As far-fetched as it may seem, Jamaica's pursuit of achieving republican status may suffer serious setbacks because of the current kerfuffle surrounding the vexing issue of the perceived exorbitant salaries and perks that have been commandeered for and by the political directorate, inclusive of the windfall being given to the governor general.
What are some of the factors and resulting consequences emanating from what is being viewed by John Public as an unconscionable, ill-advised, and seemingly heartless decision to fatten the pockets of their elected representatives who, for the most part, have been performing below par and have failed to govern in the best interest of oftentimes beleaguered taxpayers.
To begin with, there is the matter of emotional intelligence. This characteristic that is usually embraced and practised by effective and successful leaders is described by Google as "the capacity to be aware of, control, and express one's emotions, and to handle interpersonal relationships judiciously and emphatically", which is the key to both personal and professional success.
Prime Minister Andrew Holness needs to apply this approach to his governance techniques rather than resorting to an arrogant stance, which occurs when a political leader is basking in the ephemeral belief that he has an abundance of political capital, to the extent that he can afford to squander some of it.
Then, too, Holness may have opted to convince himself that this too would be just another nine-day wonder. But it will not be so this time round, "Brogad". Tom drunk but Tom no fool. And, for that matter, Jamaicans do not like when their Government takes them for granted.
In this vein, the botched ways in which the political directorate has dealt with this issue may well have given to a cynical and wary electorate a sign of things to come. And as the Jamaican saying goes, one must take sleep mark death.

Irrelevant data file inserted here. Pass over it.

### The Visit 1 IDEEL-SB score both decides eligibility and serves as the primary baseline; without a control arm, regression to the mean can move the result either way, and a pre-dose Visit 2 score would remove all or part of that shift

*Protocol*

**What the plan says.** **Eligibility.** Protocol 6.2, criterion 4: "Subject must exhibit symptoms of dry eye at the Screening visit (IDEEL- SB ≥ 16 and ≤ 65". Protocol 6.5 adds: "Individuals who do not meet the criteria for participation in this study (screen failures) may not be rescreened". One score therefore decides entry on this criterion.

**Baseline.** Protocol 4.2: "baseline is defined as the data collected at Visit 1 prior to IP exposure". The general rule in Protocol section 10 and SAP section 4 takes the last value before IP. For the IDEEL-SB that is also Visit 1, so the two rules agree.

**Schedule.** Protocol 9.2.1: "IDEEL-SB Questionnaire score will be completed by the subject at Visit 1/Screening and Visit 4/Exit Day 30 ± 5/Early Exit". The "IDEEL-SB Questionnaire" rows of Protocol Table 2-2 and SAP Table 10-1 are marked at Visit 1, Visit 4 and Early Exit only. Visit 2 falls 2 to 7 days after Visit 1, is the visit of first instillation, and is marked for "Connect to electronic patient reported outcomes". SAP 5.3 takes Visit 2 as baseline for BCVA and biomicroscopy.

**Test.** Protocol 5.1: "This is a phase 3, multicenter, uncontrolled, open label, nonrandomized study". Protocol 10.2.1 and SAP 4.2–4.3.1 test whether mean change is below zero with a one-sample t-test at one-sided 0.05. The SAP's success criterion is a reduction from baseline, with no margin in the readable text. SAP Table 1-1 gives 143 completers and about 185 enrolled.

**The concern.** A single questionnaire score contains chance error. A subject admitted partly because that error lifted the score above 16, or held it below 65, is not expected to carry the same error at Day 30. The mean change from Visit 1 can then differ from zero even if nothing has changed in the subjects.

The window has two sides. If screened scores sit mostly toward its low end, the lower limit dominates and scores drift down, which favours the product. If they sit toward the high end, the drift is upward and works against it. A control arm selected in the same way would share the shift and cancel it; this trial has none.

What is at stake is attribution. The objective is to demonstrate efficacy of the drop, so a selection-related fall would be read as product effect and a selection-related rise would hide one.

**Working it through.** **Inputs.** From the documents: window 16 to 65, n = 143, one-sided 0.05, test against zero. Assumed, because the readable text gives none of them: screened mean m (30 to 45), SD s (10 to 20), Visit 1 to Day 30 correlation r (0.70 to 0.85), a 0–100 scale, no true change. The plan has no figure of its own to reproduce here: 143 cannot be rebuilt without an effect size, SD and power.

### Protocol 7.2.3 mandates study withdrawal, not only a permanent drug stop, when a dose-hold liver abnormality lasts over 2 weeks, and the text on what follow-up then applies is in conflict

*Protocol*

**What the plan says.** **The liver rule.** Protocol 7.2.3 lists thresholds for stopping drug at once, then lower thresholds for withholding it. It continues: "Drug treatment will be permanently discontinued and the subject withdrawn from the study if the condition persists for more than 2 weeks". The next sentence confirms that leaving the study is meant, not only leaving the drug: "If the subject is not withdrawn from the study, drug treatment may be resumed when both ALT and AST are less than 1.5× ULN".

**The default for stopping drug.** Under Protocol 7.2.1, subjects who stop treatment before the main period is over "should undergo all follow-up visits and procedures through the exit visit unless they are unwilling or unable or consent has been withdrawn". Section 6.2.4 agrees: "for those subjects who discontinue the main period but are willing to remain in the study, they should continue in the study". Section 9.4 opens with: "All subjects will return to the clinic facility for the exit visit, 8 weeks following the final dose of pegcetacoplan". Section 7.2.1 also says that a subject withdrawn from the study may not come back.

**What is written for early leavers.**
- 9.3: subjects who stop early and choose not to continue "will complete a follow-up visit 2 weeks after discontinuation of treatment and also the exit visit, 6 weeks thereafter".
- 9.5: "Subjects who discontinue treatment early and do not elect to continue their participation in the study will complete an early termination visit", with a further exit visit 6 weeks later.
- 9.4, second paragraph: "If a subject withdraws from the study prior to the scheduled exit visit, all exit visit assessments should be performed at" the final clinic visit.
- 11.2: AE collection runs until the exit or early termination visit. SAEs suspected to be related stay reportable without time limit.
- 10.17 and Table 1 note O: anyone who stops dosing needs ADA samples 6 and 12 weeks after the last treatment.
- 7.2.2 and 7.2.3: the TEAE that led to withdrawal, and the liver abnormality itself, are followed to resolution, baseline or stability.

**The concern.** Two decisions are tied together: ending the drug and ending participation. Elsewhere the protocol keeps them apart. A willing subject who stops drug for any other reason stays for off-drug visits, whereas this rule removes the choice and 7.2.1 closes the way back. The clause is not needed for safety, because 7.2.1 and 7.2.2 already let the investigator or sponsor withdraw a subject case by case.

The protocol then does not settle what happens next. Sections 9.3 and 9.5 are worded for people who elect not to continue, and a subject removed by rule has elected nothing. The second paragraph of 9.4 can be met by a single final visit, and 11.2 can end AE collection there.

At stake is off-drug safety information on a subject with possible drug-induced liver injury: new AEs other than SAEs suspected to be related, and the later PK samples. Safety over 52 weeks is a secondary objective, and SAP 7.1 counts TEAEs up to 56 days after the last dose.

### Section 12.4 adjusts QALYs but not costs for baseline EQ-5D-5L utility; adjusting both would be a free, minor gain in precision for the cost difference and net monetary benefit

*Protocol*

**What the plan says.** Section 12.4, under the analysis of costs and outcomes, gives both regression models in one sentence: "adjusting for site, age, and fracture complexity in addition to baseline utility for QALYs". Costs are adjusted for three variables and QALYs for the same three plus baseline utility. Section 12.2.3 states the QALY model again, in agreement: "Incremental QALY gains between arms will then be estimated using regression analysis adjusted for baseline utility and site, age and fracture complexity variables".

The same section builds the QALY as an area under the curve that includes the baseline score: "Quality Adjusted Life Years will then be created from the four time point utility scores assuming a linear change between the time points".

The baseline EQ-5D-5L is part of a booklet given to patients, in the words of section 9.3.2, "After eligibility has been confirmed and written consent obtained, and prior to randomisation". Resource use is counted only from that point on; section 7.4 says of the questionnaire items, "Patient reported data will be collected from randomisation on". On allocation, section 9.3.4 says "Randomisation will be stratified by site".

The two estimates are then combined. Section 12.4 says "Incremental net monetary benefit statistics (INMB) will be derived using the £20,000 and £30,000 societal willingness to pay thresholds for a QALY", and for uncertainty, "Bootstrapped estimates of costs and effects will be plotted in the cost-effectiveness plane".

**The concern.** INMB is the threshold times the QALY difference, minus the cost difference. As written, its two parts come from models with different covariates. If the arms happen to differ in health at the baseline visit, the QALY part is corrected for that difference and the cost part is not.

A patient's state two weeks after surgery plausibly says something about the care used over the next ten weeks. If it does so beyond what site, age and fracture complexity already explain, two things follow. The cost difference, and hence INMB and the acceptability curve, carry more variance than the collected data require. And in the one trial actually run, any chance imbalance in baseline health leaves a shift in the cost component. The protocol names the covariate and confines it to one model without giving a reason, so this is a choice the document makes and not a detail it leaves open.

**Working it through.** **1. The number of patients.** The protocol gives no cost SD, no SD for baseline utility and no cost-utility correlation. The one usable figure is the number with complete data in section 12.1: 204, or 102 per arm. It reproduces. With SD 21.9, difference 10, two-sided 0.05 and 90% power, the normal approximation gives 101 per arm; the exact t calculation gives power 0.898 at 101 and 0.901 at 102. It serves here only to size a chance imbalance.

The high level of voter apathy in this country is a clear and present danger to our constitutional democracy, and especially now that Jamaica's fate will be entirely in the hands of its citizens, it may well be that the already increasing number of uncommitted voters will grow even larger in the wake of this salary snafu. And with the Opposition People's National Party's waffling and two-faced public show on this matter, confused citizens, especially those who are sitting on the fence, may well have come to the conclusion that it is a classic case of "No better herring, no better barrel".
Against this worrying backdrop, concerned citizens ought to be concerned that outside of the local and general elections, which mostly attract die-hard supporters of the "two gangs of Gordon House", a similar scenario may unfold in a referendum, whereby it is only the minority which decides for the majority.
Merely taking a cut in salary or donating a portion to charity will not cut it, Holness and Golding. The nation wants to be assured that there will be greater levels of accountability and transparency. I am sorry for the Governor General Sir Patrick Allen, who has become entangled in this cobweb. He must be so uncomfortable, as, seemingly, without his compliance, his office has become embroiled in a political fray in which he must not get involved. Then again, should the representative of King Charles III be benefiting from the public purse, even as we move towards republican status? What bitter irony!
In the final analysis, the Holness Administration must take the bull by the horn and set about to gain the public's trust and respect. It is not just a matter of damage control but a case of exhibiting those qualities that are embraced by servant leaders.
Lloyd B Smith has been involved in Jamaican media for the past 48 years. He has also served as a Member of Parliament and Deputy Speaker of the House of Representatives. He hails from western Jamaica where he is popularly known as the Governor. Send comments to the Jamaica Observer or email@example.com.